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Smith Haut Lafitte has become the latest victim of buyer fatigue with this week’s release of Bordeaux prices – but owner Florence Cathiard has fiercely defended her decision.
Some are considerably higher than last year: Pessac-Leognan stalwart Smith has come out at €77, almost 50% more than 2009 and almost double its 2005 opening price.
To some merchants this is not a good idea: at Bordeaux Index Gary Boom emailed Decanter.com, ‘It’s not selling. The 2009 (way better) is still available £100 cheaper. Last year we sold 284 cases – this year 19.’
At Berry Brothers, Simon Staples would have been happy to sell 19 cases.
He said they had sold 1400 cases of Grand Puy Lacoste in an hour, 500 Leoville Barton at the same time – ‘and one Smith Haut Lafitte – to a Mr Smith.’
Simon Davies at Fine & Rare echoed the thoughts of many when he said, ‘Lovely wine, shocking price, some sales but not exactly flying out the door.’
The problem for Smith – a property much admired – is twofold. In the first place it simply does not have the robust following of a Leoville Barton.
Second, with so many wines coming out at once, it is a victim of ‘congestion’, which Staples said is a bigger problem than price.
‘Customers don’t want to be bombarded with an offer every 20 minutes. You can’t focus yourself so how can you expect customers to?’
As Staples – and other merchants – have shown, other properties, even those with substantial price rises, have fared much better.
Grand Puy Lacoste at €57 ex-negociant was 20% more than 2009 and 25% more than 2005.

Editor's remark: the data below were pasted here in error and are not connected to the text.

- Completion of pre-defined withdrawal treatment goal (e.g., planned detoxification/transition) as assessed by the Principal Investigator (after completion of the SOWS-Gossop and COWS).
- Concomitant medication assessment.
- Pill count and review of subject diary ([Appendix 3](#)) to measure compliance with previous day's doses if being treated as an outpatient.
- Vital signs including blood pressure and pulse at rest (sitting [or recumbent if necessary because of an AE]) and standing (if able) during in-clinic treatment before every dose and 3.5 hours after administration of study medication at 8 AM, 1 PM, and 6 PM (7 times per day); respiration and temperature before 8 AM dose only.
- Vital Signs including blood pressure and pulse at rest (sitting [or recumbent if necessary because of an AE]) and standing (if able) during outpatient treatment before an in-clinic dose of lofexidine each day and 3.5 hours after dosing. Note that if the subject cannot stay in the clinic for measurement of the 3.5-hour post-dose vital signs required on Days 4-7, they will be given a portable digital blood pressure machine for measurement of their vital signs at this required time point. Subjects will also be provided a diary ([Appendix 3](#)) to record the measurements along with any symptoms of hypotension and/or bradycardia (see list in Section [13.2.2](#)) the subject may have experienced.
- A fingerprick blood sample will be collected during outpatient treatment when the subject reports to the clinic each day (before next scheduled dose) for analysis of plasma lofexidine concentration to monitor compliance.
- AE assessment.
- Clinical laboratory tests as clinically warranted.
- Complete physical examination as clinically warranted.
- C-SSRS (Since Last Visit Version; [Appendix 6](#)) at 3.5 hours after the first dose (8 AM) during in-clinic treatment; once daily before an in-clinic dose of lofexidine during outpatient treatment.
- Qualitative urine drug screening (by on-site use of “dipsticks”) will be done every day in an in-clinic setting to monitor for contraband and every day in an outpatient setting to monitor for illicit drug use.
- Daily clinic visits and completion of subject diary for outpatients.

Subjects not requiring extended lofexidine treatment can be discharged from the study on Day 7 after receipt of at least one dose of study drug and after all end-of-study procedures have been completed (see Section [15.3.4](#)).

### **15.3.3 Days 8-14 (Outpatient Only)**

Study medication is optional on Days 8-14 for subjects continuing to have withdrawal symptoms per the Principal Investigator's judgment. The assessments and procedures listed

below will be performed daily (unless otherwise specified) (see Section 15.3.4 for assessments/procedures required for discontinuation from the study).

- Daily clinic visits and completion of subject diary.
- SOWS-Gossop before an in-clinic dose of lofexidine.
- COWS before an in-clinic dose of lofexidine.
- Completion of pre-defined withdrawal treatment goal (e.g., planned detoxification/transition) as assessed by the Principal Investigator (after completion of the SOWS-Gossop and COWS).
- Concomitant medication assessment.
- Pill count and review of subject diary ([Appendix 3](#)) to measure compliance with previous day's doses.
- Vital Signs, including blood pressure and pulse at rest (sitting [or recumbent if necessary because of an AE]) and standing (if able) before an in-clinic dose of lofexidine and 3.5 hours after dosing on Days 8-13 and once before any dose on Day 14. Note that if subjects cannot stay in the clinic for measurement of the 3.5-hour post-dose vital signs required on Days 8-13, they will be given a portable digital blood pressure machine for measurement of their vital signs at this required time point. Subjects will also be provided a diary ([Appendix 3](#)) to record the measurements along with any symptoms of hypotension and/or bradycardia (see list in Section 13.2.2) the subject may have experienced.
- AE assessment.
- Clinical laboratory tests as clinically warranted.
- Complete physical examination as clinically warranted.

Chateau Lagrange came out at €39.6 ex-negociant, 6.4% up on 09.
La Lagune came out at €38.8 ex-negociant, 21% up on 09.
And Leoville Barton – which came out 15% up on last year: the 2010 is now retailing at €100 a bottle – may have dented its reputation for being one of the most reasonable of the top properties.
Boom suggested even with its strong following it had not sold as fast as he would have liked.
But it is Smith Haut Lafitte which is suffering. Comments on Twitter have been robust. One simply said of its price, ‘I find this funny’. Another said, ‘There is an element of hubris here’.
At Smith, owner Florence Cathiard robustly defended her pricing decision.
‘It is a much better wine than 2009, which is why I have made it more expensive,’ she told Decanter.com. ‘I have never made such a precise and long wine.’
‘I am really sorry it should not be selling well in the UK. I have already had orders for 230 more cases, which is not as good as last year – by this time I had orders for an extra 400 – but it is not bad.’
Cathiard did say the timing was regrettable. ‘When I released today I didn’t know there was going to be an avalanche.’
Story by Adam Lechmere
Courtesy of Decanter